It would be a mistake however to assume that what works in California will work elsewhere.  Every market is different.  In Hawaii for example, there are several key differences compared to California.  First, Hawaii tends not experience “needle peaks” that are prevalent in California (this might change in the future if the penetration of residential air conditioning increases in response to a warming climate). Therefore in order for storage to have full capacity value in Hawaii, it must be able to deliver its stored energy over a longer period of time (e.g. 5-6 hours instead of 2-3 hours).   “Long duration” energy storage has less of a track record so far than does shorter duration storage technologies. Longer duration storage is more expensive to build and to maintain.  The result is that energy storage in Hawaii has a steeper curve to climb in terms of its feasibility for displacing peaking resources.  

Second, Hawaii’s power supply mix today includes a number of oil-fired generation units with relatively similar efficiencies and fuel costs.  This means that the marginal cost of a kilowatt-hour in the daytime is not all that different from the marginal cost of a kilowatt-hour in the overnight and early morning hours.   This will change as Hawaii utilities and IPPs install more renewables and reduce the number of “must-run” generating units, but as of today, the “on-peak, off-peak” arbitrage opportunity is less compelling in Hawaii than it is in California.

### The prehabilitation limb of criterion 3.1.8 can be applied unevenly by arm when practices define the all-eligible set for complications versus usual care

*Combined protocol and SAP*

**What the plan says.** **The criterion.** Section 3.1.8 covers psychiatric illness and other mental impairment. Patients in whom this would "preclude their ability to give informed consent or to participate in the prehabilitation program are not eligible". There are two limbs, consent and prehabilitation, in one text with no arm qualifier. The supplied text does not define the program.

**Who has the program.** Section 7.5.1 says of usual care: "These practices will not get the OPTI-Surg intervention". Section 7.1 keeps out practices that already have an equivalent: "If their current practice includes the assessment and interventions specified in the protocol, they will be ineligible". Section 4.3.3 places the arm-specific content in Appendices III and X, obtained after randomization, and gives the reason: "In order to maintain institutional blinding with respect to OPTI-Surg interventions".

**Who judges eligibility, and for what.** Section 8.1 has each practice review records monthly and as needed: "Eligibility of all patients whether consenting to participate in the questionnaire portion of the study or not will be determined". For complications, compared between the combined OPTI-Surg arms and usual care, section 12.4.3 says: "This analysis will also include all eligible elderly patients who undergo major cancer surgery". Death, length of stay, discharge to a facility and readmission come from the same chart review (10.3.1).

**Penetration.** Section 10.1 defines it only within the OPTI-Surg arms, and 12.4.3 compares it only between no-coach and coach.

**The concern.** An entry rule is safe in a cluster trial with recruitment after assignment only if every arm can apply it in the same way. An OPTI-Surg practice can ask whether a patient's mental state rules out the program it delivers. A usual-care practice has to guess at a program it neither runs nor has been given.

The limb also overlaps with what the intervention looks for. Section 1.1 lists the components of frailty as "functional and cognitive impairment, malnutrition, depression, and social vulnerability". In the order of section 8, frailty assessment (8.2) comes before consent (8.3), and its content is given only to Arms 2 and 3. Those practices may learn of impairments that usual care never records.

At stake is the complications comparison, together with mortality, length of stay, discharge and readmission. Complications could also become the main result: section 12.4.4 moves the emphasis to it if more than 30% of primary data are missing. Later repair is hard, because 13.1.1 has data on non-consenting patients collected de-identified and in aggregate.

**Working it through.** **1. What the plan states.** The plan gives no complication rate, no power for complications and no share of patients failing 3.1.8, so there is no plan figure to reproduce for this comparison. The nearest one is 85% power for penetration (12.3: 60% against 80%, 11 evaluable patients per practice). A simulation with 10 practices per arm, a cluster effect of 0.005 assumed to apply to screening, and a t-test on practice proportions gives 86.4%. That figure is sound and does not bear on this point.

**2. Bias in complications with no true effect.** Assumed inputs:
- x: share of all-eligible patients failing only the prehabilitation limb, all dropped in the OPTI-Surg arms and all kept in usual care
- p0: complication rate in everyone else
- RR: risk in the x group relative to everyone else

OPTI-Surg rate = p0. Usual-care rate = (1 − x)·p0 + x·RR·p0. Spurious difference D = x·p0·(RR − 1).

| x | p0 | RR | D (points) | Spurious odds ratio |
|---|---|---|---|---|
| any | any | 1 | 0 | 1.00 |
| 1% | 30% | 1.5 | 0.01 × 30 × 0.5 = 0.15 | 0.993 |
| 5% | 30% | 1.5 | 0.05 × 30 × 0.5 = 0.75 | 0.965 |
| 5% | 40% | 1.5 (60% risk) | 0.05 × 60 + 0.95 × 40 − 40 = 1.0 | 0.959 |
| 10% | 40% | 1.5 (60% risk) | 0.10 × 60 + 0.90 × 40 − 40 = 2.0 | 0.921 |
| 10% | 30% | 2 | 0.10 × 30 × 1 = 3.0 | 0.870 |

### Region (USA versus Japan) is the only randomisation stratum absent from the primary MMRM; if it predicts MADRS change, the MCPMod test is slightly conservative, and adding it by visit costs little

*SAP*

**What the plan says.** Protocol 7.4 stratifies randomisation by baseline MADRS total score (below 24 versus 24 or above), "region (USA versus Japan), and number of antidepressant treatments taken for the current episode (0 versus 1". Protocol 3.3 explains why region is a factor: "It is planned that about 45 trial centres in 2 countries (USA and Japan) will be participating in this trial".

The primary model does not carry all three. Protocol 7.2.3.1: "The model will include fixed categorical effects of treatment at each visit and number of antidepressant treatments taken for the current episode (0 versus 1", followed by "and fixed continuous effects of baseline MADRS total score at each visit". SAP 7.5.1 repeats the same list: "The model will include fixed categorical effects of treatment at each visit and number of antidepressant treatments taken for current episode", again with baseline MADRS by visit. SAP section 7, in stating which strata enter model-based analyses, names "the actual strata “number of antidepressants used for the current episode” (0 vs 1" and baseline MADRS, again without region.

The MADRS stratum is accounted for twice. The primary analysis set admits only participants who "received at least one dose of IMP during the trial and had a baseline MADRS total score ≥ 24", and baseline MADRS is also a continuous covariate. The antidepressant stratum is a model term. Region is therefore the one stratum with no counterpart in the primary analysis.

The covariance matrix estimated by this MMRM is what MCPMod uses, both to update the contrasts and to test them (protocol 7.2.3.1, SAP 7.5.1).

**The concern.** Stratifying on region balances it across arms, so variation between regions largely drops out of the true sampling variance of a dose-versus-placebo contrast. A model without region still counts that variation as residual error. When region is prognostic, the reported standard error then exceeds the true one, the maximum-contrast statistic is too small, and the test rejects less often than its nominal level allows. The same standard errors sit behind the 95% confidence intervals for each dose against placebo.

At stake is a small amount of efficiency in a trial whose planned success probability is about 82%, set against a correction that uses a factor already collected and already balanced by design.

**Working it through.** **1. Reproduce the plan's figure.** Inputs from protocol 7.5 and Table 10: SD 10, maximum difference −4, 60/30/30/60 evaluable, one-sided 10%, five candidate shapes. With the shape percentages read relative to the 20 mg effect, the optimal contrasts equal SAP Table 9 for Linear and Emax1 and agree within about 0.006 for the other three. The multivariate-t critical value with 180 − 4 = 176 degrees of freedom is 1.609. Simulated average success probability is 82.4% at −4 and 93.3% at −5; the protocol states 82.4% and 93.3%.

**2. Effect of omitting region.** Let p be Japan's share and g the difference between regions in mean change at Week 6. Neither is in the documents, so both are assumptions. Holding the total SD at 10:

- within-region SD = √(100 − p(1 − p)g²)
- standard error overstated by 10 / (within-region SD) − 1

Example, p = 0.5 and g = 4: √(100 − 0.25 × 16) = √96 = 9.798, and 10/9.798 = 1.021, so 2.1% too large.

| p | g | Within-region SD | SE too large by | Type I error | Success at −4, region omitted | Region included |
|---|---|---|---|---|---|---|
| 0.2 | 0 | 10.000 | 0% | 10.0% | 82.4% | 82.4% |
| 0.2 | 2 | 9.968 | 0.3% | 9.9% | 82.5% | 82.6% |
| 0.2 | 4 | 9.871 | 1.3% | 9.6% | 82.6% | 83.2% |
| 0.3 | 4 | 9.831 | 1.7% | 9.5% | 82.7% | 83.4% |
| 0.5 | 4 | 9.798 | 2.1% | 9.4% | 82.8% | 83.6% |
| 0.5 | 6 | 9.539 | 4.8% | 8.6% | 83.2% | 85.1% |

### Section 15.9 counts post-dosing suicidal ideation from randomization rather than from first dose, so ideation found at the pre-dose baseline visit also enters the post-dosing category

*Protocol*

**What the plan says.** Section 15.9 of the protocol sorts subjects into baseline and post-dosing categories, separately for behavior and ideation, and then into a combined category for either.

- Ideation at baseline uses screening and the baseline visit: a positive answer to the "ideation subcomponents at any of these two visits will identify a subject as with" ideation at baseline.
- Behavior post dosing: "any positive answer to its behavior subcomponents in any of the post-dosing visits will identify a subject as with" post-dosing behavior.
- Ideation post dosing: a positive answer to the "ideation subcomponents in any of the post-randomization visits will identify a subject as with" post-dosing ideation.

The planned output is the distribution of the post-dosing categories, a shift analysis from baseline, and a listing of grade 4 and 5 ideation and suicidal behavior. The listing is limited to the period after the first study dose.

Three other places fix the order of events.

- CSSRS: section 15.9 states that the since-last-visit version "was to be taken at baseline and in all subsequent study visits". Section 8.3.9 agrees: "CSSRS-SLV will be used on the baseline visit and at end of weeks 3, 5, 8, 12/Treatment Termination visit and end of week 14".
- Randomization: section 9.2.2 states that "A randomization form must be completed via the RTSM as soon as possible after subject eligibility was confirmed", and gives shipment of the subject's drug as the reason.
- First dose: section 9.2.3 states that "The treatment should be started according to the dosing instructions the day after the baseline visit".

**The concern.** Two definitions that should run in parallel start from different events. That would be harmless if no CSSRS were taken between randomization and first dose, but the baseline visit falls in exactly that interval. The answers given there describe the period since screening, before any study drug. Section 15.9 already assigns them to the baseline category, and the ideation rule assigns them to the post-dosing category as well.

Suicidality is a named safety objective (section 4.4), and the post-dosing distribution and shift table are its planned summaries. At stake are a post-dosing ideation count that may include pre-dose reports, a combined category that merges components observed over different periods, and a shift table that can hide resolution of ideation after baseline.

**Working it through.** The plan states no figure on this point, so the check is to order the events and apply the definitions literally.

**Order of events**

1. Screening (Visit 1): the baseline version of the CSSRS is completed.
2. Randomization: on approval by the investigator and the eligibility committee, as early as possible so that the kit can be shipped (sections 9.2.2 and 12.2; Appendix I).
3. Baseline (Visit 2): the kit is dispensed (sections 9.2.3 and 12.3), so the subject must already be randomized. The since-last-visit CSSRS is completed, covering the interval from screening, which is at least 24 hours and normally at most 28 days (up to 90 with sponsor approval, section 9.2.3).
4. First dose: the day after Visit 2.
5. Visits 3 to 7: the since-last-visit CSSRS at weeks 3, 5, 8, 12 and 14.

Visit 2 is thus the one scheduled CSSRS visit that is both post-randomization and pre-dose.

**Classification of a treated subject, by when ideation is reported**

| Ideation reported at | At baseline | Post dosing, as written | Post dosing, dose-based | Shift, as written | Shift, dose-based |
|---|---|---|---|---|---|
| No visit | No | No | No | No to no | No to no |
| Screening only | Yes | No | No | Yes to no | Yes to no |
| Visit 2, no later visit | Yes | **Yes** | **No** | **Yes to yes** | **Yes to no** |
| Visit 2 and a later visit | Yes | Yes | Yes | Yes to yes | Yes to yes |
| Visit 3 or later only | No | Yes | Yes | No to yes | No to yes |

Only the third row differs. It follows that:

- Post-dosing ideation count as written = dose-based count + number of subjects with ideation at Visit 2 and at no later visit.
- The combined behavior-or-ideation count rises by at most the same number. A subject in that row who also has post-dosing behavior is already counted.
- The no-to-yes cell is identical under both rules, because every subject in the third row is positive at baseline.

Finally, Hawaii does not (yet at least) have an ancillary services “market.”   Ancillary services in Hawaii are provided by existing generators (including some renewables), but the cost of those ancillary services are “baked in” to the price the utility pays for the capacity and energy.   Today, in general, there is plenty of capacity in the Hawaii systems to provide ancillary services – you would not go out an build a plant exclusively to provide ancillary services because its marginal capacity value would be close to zero and thus it would be difficult to recover the initial cost.  That said, Hawaiian Electric’s efforts to launch new demand response programs to provide ancillary services will provide some price discovery to storage developers and behind-the-meter distributed storage providers.  The question is whether or not the prices will support energy storage project feasibility.

As an aside, one of the results of Hawaiian Electric’s recent Power Supply Improvement Plan (PSIP) studies is that the “optimization” models that the Hawaii PUC was so adamant that Hawaiian Electric use, did not create resource plans that included a lot of energy storage.  Rather, the models determined that paying renewable energy projects to curtail their energy production in response to a system operator command (under take-or-pay contracts) is actually less expensive than installing energy storage devices.  This was the case, even with a fairly aggressive declining price curve for lithium ion batteries.

As Hawaii’s legislators, regulators and stakeholders consider things like energy storage tax credits or energy storage mandates, those initiatives must be tailored to fit the Hawaii situation rather than blindly following the California example (or any other market).  Careful analysis of the role for energy storage is still necessary before any energy storage mandate makes sense for Hawaii.  

The opinions expressed here are exclusively those of HDBaker & Company and do not represent the positions of our clients or our partners.